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Dry skin is normal but extremely dry skin can be irritating and cause discomfort. Medically termed as xerosis cutis, the condition is increasingly reported in older people. The condition was named after the Greek word 'xero' which translates to dry  .
A minor and temporary problem, xerosis cutis develops mainly in old age because with age retaining moisture within your skin becomes difficult - causing your skin to become rough due to the lack of oils and water  .
Xerosis cutis mostly develops during the winter season, therefore, it is necessary to change your daily routine.
Causes Of Xerosis Cutis
A decrease in the oil on the surface of your skin causes xerosis cutis and is mainly triggered by environmental factors. The major causes of the condition are as follows  :
- Living in areas with low humidity
- Extended sun exposure
- Not drinking enough water
- Taking baths or showers using excessively hot water
- Living in areas with cold, dry winters
- Over-cleansing or over-scrubbing the skin
- Bathing too frequently
- Extensive towel drying
- Using central heating
Symptoms Of Xerosis Cutis
The signs which indicate that you have this skin condition are as follows  :
- Cracks on the skin
- Skin that feels tight, especially after bathing
- White, flaky skin
- Red or pink irritated skin
- Skin that is dry, itchy and scaly, especially on the arms and legs
Risk Factors Of Xerosis Cutis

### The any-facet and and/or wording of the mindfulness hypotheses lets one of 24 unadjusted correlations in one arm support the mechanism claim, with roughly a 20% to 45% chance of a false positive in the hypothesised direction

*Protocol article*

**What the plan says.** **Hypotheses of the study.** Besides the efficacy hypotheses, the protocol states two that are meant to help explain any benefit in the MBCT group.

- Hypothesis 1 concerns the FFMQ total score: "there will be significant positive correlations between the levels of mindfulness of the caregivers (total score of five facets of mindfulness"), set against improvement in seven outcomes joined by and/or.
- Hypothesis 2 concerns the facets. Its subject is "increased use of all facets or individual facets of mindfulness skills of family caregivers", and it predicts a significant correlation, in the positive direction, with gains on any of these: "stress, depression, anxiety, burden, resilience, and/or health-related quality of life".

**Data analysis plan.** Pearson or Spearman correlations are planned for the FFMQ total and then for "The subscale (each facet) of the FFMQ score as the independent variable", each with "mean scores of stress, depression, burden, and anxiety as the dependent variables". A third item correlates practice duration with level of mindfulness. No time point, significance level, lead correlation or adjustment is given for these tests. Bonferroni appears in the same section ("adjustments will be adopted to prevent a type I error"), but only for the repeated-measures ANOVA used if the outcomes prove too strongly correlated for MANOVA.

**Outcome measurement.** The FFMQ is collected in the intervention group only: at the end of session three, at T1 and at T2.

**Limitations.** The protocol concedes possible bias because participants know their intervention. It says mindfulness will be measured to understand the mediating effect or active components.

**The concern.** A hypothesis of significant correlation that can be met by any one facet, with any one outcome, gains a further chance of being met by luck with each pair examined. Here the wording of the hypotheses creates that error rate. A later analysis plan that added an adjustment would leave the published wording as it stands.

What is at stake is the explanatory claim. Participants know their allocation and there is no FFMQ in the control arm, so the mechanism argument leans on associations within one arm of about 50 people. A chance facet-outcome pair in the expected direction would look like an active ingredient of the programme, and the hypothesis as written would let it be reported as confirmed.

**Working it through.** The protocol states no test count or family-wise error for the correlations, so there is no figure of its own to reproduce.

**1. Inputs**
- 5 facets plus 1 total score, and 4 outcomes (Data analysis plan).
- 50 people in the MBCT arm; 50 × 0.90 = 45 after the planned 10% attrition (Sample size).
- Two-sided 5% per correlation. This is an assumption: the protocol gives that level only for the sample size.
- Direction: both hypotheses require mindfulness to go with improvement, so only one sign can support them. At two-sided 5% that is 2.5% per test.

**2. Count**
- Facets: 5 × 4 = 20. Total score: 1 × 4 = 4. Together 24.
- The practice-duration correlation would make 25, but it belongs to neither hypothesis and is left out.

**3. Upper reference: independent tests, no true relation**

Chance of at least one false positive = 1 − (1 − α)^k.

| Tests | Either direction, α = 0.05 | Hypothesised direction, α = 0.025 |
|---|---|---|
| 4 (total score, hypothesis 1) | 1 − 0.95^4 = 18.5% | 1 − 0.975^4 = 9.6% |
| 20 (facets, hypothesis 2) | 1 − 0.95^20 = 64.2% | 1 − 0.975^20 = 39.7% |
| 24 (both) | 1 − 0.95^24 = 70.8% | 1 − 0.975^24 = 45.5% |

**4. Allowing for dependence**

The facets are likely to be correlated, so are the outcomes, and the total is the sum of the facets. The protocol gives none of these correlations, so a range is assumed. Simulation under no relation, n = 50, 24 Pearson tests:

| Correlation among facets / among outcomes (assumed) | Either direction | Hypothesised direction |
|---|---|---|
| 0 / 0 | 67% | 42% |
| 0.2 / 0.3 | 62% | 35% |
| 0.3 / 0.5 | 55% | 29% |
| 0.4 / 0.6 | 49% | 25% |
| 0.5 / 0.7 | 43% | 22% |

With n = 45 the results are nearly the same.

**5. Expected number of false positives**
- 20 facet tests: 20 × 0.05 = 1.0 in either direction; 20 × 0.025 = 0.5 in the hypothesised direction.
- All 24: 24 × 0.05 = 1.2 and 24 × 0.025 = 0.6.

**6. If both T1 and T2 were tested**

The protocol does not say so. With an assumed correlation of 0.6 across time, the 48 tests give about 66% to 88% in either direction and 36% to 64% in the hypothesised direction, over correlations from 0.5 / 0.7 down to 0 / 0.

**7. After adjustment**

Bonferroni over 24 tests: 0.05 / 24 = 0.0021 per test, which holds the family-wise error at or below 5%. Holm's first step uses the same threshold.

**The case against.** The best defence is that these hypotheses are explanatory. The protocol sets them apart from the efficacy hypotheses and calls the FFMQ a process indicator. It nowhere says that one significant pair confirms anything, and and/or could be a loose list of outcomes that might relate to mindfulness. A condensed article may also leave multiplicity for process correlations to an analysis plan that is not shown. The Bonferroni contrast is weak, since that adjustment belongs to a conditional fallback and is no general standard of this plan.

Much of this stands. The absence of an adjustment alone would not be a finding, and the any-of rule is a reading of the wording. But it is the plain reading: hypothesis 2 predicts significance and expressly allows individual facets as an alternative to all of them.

One of the most common risk factors for the condition is the cold winter months. During the cold seasons, the air is very dry and the low humidity to plays a role  .
Age is also a risk factor as older people are more susceptible to developing the condition than younger people because, with age, the sweat glands and the sebaceous gland become less active due to the changes in hormones - thereby causing your skin to become extremely dry. Xerosis cutis is a common problem in individuals aged 65 and older  .
One of the other risk factors of the xerosis cutis are conditions such as diabetes.
When To See A Doctor
As dry skin is a common condition, people often tend to pay no attention to it. However, when left untreated, xerosis cutis can aggravate into serious skin issues. And if you develop the following, consult a doctor immediately  :
- A ring-shaped rash
- Oozing skin
- Large areas of skin peeling off
- The dry skin does not improve even after a few weeks
Treatment For Xerosis Cutis
The dermatologist will give you medications to manage the symptoms and that help improve the moisture levels  .
Apart from these, at-home care is the best suitable and effective treatment for xerosis cutis. Treating dry skin at home includes regularly using moisturisers. An oil-based cream is the best suitable option than a water-based cream  .
Studies point out that, using creams that has lactic acid, urea, or a combination of both can be beneficial.
Also, avoid exposure to forced heat, take lukewarm baths or showers and drink plenty of water  .
A recent study has pointed out that aloe vera may help improve the condition.